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Students of Color

Newark Is Full Of Kids With Potential But Our Schools Must Make It Happen

Not enough kids from cities like mine, Newark, go to college. But here’s the even bigger problem—still fewer young people from cities like mine finish college. I know that Newark is bursting with talented, smart, young people who want a college degree. But to give more students a path to college graduation, we need to give them the support and mentorship they deserve. I graduated high school from KIPP Newark Collegiate Academy, a school that sends more African-American kids to college than any other high school in Newark. Because of my KIPP Through College (KTC) counselors and my family, when it came time to apply to college my senior year it was truly a team effort. Along with pushing me to consider what school would be the best fit for me academically, they encouraged me to take my time and carefully consider all of the scholarships I was offered and the financial aid I could still apply for. Schools that were top choices dropped to the bottom of the list and some schools that were on the edge made their way to the top of the list due to the great financial aid packages that were sent. Ultimately, my decision to attend Johnson and Wales University was made once I toured the campus and received a wonderful financial aid package. I had many friends from other high schools who struggled through the college application process only to realize later on that the school they chose wasn't what they thought it would be. Many first-generation college students don’t get the support they need and have to drop out. This was true for some of my friends who realized that after being at school for a semester or two they wouldn't be able to afford to further attend. The guidance that comes from KTC to help navigate the application and selection process is invaluable and college counselors everywhere are severely undervalued. To make sure I stayed on track, after I arrived on my college campus my KTC counselor, Mr. Forde, went to bat for me when I needed it. He let me know that even though I was going to be away from friends and family, he was just a phone call away. He checked in with me all of the time, visited me on campus throughout the school year, and connected me with other KIPP alum on campus as a resource. I knew that I could go to Mr. Forde with any issue; The fact that he was in my shoes not too long ago and experienced some of the same things showed me I could persist through college, too. More college students should have mentors like him. Because of my hard work, perseverance, and the support of Mr. Forde, I am now a college graduate. I received my diploma from Johnson and Wales University last May. However, I don’t need to be the statistical exception in Newark. While some colleges and universities offer support to first-generation college students, they could be doing more. They have a moral obligation to support all of their students through graduation, just like the support I got from KTC. Newark is a city full of kids, like me, who can do great things and I believe our schools can help make it happen. A little extra support in your corner goes a long way. The work KIPP is doing in Newark and in other cities means other kids in our communities will have the same opportunities I did and it gives them, and our cities, the future they deserve.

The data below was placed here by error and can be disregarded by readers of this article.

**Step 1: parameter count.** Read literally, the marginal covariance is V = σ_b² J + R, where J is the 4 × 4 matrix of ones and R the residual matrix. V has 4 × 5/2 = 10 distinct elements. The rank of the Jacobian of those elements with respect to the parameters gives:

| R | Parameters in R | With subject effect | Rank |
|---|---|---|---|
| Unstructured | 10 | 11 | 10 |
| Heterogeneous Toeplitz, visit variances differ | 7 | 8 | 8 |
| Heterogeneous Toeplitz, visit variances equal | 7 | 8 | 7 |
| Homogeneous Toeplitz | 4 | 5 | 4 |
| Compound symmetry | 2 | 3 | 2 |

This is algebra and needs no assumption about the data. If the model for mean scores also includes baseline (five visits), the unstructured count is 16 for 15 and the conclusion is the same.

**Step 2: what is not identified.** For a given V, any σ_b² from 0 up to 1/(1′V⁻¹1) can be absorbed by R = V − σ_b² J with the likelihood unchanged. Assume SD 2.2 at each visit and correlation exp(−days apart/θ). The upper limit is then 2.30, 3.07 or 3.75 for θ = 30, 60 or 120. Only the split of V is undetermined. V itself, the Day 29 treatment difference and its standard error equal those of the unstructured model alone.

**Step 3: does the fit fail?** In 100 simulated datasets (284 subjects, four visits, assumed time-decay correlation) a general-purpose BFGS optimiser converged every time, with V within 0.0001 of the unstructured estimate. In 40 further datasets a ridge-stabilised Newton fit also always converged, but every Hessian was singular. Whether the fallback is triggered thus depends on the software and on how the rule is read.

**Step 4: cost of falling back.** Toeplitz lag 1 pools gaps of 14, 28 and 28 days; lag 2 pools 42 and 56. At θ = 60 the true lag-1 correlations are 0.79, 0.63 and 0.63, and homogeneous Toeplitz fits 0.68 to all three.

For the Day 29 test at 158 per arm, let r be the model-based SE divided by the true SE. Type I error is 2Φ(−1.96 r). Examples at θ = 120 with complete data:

Justin Oglesby is a Newark, New Jersey native, KIPP New Jersey alumnus and graduate of Johnson and Wales University, Class of 2016.

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